May 19, 2015
Disaster Recovery 101: Ten Terms You Should Know
Understanding disaster recovery can be tricky, but it doesn’t have to be. Let’s boil it down.
Brand new to the world of disaster recovery? When it comes to your company’s data, disaster recovery serves as a facet in your overall business continuity strategy. It begets the answer to the “What if (insert worst case scenario here) happens?” question. Below we’ve listed and defined ten key terms to help our disaster recovery newbies get started.
1. Business Continuity
A plan or process which outlines various tasks that must be implemented to ensure that you can stay in business when disaster strikes. Business continuity plans define mission-critical services that your business needs in order to function. From there, you can budget and plan for protection of these specific services. Disaster recovery falls under business continuity planning, and the two tend be coupled as BC/DR.
TL;DR: An overarching plan which outlines parts of your business that are essential to survival and how to protect them
2. Disaster Recovery
A plan and process for returning computing systems to full operational status after an unanticipated or unplanned system failure caused by a significant negative event. Significant negative events can include anything that puts an organization’s operations at risk: a cyberattack, equipment failure, or a natural disaster such as an earthquake or hurricane.
TL;DR: A plan for getting all of your business software and data online back after a disaster
Latency describes how long it takes for a packet of data to get from point A to point B. Travel time can depend on devices that emerge between points (i.e. modems and routers) and the medium of transmission (i.e. optical fiber, wireless, etc.). In relation to BC/DR, latency can describe the amount of time it will take to get systems up and running and back to normal function. Essentially, how long it will take to recover data that is defined under mission-critical services in your overall strategy.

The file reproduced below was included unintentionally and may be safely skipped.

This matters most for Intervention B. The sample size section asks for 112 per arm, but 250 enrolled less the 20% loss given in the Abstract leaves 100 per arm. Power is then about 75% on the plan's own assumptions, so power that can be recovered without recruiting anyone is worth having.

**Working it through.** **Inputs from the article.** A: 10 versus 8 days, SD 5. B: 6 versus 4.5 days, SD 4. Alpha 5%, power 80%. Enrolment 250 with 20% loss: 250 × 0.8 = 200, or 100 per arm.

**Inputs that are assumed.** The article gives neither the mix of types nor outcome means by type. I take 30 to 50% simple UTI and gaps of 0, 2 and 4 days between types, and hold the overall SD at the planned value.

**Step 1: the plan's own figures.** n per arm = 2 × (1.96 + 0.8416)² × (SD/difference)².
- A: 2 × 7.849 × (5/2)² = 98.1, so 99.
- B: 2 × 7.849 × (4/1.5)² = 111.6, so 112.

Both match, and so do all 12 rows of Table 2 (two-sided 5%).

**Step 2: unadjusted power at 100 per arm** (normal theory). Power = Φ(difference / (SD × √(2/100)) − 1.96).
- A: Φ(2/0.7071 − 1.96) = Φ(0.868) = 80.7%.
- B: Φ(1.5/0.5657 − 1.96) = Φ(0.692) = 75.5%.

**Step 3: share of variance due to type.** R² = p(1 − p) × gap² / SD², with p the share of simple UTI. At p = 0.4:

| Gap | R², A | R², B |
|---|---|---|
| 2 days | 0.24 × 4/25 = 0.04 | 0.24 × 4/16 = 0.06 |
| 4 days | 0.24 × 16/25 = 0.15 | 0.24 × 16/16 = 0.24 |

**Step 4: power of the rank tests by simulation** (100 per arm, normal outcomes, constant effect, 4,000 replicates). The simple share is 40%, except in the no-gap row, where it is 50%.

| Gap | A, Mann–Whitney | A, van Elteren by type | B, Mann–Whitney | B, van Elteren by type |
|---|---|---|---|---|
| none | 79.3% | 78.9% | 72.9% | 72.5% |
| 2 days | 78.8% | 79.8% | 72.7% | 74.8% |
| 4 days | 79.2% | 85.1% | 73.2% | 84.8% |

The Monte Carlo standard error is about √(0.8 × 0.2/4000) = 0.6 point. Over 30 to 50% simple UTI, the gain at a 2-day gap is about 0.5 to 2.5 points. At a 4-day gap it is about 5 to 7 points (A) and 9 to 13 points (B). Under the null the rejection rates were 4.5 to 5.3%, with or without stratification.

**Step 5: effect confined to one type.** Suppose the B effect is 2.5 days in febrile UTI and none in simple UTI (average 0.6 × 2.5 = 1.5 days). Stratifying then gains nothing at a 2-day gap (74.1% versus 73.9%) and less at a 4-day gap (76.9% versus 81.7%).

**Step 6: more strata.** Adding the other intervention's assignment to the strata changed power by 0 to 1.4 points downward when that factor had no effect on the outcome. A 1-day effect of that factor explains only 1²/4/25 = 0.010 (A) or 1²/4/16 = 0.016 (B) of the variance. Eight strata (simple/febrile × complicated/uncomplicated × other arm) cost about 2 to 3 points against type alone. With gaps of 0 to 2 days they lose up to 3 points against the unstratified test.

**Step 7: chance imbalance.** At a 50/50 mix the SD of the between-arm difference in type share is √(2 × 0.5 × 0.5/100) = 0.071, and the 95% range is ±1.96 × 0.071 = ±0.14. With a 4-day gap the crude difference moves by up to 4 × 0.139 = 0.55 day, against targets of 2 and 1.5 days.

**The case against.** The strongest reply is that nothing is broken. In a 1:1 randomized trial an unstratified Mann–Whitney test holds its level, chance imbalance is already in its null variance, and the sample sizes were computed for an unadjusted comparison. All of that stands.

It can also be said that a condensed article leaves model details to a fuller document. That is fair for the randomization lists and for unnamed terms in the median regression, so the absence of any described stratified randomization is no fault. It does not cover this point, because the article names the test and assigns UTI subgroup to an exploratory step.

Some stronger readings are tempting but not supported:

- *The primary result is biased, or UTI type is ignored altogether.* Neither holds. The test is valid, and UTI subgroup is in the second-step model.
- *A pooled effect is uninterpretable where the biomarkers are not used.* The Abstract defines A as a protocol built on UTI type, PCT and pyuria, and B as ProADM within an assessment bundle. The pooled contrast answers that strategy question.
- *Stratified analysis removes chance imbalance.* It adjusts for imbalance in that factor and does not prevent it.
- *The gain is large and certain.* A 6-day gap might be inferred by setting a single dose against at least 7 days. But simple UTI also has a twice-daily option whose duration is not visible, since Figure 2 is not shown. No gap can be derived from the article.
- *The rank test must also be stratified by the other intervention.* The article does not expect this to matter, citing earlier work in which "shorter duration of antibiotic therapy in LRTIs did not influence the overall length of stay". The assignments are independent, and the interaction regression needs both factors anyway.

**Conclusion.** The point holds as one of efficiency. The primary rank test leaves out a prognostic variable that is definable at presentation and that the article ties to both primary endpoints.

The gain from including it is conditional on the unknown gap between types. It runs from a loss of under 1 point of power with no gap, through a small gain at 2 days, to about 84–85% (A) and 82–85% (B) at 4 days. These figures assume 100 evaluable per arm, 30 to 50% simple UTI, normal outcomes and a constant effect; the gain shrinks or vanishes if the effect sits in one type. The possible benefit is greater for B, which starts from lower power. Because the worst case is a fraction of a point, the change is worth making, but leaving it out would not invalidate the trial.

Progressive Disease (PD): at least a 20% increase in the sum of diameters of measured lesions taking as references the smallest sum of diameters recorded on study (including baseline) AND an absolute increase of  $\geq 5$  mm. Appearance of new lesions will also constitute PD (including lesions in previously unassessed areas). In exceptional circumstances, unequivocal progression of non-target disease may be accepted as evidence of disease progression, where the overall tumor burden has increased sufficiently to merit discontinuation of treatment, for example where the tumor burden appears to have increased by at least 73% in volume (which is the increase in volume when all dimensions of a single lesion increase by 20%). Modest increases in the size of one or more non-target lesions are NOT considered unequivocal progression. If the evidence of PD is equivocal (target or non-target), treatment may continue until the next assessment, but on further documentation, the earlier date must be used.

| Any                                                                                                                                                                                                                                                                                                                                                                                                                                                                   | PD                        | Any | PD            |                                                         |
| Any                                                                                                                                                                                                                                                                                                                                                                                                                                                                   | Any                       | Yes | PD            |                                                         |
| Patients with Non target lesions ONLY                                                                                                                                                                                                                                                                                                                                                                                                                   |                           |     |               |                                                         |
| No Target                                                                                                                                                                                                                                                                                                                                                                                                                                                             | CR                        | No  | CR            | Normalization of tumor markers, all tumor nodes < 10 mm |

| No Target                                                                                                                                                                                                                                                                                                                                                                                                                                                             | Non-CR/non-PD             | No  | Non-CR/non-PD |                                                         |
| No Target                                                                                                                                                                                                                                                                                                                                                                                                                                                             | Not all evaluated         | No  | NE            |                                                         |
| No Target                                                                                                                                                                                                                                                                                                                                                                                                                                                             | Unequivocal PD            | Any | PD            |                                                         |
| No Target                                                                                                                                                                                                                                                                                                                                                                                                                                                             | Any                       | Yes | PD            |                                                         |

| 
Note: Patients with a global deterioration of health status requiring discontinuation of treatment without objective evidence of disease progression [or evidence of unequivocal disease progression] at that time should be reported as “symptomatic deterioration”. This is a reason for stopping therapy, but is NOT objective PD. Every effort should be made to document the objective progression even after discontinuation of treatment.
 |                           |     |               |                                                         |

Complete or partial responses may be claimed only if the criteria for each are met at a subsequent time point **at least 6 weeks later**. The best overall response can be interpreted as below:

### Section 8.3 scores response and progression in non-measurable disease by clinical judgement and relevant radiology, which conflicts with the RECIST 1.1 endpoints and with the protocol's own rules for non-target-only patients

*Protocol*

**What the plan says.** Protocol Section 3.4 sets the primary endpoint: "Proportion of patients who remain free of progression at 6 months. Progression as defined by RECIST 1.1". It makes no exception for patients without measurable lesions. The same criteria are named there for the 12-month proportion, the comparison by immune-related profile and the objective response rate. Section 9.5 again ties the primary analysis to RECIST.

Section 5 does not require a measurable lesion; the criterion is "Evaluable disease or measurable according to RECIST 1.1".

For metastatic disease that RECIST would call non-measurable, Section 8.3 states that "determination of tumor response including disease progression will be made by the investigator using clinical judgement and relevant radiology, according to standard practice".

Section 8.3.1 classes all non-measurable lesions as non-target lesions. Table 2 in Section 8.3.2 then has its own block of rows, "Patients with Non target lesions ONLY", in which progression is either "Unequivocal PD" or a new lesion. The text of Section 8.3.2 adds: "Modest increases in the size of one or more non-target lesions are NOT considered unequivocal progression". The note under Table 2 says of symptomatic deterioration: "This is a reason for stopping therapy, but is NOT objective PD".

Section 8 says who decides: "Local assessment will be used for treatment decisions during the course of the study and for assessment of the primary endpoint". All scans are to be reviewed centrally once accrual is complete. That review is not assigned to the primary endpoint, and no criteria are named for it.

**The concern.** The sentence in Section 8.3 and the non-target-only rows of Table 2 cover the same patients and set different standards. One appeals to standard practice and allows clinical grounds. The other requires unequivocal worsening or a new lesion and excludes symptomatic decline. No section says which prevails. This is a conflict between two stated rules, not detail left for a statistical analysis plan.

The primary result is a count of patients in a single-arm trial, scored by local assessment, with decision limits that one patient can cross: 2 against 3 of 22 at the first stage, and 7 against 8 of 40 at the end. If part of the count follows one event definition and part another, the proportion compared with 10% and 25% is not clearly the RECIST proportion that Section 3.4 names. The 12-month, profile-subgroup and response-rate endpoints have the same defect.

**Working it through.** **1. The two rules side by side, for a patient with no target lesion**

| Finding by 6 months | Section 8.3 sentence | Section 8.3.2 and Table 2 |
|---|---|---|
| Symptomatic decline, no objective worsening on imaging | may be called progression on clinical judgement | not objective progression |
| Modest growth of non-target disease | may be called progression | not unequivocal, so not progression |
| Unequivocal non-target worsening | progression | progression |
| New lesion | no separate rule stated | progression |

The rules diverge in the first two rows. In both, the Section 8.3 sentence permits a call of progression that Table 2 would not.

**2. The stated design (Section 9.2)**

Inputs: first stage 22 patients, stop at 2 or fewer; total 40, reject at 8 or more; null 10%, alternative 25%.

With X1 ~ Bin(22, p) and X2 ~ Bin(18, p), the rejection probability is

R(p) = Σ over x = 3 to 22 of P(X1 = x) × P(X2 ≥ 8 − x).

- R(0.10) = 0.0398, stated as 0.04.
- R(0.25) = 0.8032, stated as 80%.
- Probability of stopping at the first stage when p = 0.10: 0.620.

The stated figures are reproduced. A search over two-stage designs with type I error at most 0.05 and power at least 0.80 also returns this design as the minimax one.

TL;DR: How long it takes to recover your data. The lower the latency the better!
The connotation of downtime holds true in relation to technology. Basically, any time when your system, application, or network is not up and running is considered downtime. Keeping it minimal is both instrumental and a huge plus in a BC/DR plan.
TL;DR: The amount of time spent inoperable during or post disaster
5. Change control
Change control manages any changes made to your network, application, or system. Change control management ensures that no unnecessary changes are made, changes are documented, and that resources are used efficiently to avoid disruptions in operations.
TL;DR: An approach where IT professionals manage any changes made to networks, systems, or apps
6. Recovery Point Objective (RPO)
An RPO describes the age of the files that need to be recovered in the case of disaster. In BC/DR, a time point needs to be specified so that systems, networks, and applications can be restored back to function prior to the disaster. RPO is measured backward in a sense, as it can display the span of seconds, minutes, hours, or days of data storage to be restored from a specified point to point of crash.
TL;DR: How far back in time your system, network, or application restore needs to go
7. Recovery Time Objective (RTO)
An RTO is the maximum amount of downtime that a system can handle after a disaster strikes. In other words, how long your system, network, or application can be down before your start losing serious revenue due to lack of productivity. RTOs can be measured in seconds, minutes, hours, or even days. It all depends on how much your time is valued at.
TL;DR: What is the longest period of downtime you can handle, or how much is your time worth?
8. Business Impact Analysis (BIA)
A BIA is a piece of the BC/DR plan that identifies and measures the impact of disaster on mission-critical services. A BIA report identifies which services are mission critical and helps IT professionals decide how to allocate funds toward disaster recovery.
TL;DR: A predictive report that measures the impact of disaster on mission-critical services
9. Hot Site
Hot sites are secured buildings equipped to support an entire operation in the case of disaster. Hot sites have all necessary equipment, mission-critical applications, and an up-to-date data backup. More advanced hot sites are big enough to host all staff (i.e. office space, conference rooms, kitchen, etc).
TL;DR: A building site equipped to support a BC/DR as outlined in the BIA
10. Cold Site
Cold sites are empty buildings owned by businesses awaiting entry of staff and equipment post-disaster. Cold sites have access to power and sometimes have furniture in offices or conference rooms.
TL;DR: An empty building on standby to become a recovery site post-disaster
So there you have it, 10 helpful disaster recovery terms. As an extra bonus, check out Datto’s handy Disaster Recovery Checklist.